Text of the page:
Sunday, January 18, 2009

March for Justice for Oscar Grant II

I'd just arrived home from New Orleans last week January 7, and was too sleepy to attend the first mass action, but a week later, January 14, the first day of classes on Peralta campuses where I work, I decided to attend, to show my support for the Grant family and other families who have lost sons and brothers, sisters and daughters to police violence.

The BART policeman was arrested in Nevada, January 13, so the mood Wednesday afternoon wasn't as tense, but justice was still not guaranteed even though a win in Oakland for the people could mean a win for the people in New Orleans where Adolph Grimes III was also gunned downed by multiple police New Year's Day.

The police were doing their usual overkill: swat teams with masks on corners bordering 14th Street and Madison, Franklin, Oak, and other intersections. Either their cars blocked traffic or cops on bikes and those standing blocked the side streets between 14th Street and 13th street. Cars were diverted as helicopters circled above. One policeman didn't want to let me walk up to the rally from Alice and 13th Street where I'd parked. He kept telling me the rally was over and that the march was coming down 14th. After he saw I still planned to go to the rally, he asked me if I lived in the neighborhood.

I was like...what is your problem. That sistah nonverbal crazy look. The guy moved and let me pass.

As I walked up 14th Street, I saw lots of folks I knew. They were directing people traffic and telling the grown folks--of which I am one now that I am 50, to grab a kid and take him home after the rally and march were over. I saw former students who remembered me from Laney College, kids who told me they were on track. I was happy to hear it. I hope they weren't around later on when kids started breaking windows on businesses along Broadway near 14th Street. I no longer found them when I looked around at dusk.

Baba Greg Hodge was telling people how the march was to proceed by the time I made it. My attention was taken, however, by Mayor Dellums who was in a deep conversation on the steps of City Hall, with the parent of one of the BART victims New Year's Day, Michael Greer. He witnessed his friend, Oscar Grant III killed, as he was also detained, arrested taken to jail and later released.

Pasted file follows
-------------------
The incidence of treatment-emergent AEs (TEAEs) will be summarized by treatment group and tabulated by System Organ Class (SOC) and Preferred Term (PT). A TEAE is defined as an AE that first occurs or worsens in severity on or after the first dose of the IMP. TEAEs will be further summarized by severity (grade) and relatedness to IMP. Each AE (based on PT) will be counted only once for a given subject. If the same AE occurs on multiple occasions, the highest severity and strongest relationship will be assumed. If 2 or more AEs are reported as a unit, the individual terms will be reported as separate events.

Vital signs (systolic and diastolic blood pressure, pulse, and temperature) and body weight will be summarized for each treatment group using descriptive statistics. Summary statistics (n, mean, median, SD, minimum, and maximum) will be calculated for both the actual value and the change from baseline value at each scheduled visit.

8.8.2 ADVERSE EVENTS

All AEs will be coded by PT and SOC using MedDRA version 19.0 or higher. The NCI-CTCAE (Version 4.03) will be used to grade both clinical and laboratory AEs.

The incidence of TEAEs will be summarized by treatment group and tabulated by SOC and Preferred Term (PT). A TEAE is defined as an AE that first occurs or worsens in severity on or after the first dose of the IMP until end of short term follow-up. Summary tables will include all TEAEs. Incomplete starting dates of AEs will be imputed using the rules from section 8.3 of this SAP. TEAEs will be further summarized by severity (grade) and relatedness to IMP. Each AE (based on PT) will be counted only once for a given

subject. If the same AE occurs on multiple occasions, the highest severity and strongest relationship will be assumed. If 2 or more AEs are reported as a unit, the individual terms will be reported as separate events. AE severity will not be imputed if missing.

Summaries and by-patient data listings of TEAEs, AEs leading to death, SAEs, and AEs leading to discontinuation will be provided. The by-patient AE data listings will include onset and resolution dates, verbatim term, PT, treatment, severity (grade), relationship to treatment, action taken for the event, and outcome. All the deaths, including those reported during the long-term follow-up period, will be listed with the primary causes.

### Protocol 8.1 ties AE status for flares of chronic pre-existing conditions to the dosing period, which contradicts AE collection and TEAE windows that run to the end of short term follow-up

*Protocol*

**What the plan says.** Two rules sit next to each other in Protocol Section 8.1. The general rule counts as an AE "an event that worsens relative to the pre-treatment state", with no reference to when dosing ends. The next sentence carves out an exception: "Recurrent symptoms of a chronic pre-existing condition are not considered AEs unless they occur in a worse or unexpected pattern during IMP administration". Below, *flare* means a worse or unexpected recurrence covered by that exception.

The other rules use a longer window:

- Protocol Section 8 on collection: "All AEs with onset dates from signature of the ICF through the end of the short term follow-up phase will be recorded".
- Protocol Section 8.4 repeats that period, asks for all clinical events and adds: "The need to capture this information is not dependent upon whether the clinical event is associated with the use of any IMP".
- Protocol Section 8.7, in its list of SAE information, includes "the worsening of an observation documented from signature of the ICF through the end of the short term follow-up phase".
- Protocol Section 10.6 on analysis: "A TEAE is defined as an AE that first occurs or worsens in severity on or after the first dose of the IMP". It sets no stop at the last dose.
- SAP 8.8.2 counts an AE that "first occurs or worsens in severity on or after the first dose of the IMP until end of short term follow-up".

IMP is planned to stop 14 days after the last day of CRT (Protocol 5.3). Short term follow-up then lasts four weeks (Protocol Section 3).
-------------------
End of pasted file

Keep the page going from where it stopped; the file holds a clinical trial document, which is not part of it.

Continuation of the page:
Dellums said he was hopeful, and with the arrest of the BART policeman, justice would be served. He said he'd been around so long he'd seen the scenario we were facing many times, and in this moment of heartache injustice too passed. He recalled out loud the celebration just a few months ago on these same streets, in front of City Hall, maybe patrolled by many of the same police, on the occasion of Obama's victory. He said now was not the time to lose hope, that just as King hoped one day for an America where character and skills, not skin color would determine one's ability to rise to whatever station one desired, we needed to trust the system to work in the case of Oscar Grant III.

Now what I wrote is not what he said, not exactly, but it sounds good doesn't it? I even believe this interpretation might have been his intention. I’m not absolutely certain, and perhaps the video of the interview will get posted on Youtube. There were tape recorders and a camera in his face. I truly love Dellums for his public service, but I think he is tired now and completely ineffective. I'll probably never say this to his face unless asked and why would anyone ask me such a question, especially him? This is one of the reasons why I have tried to stay out of his face, just in case.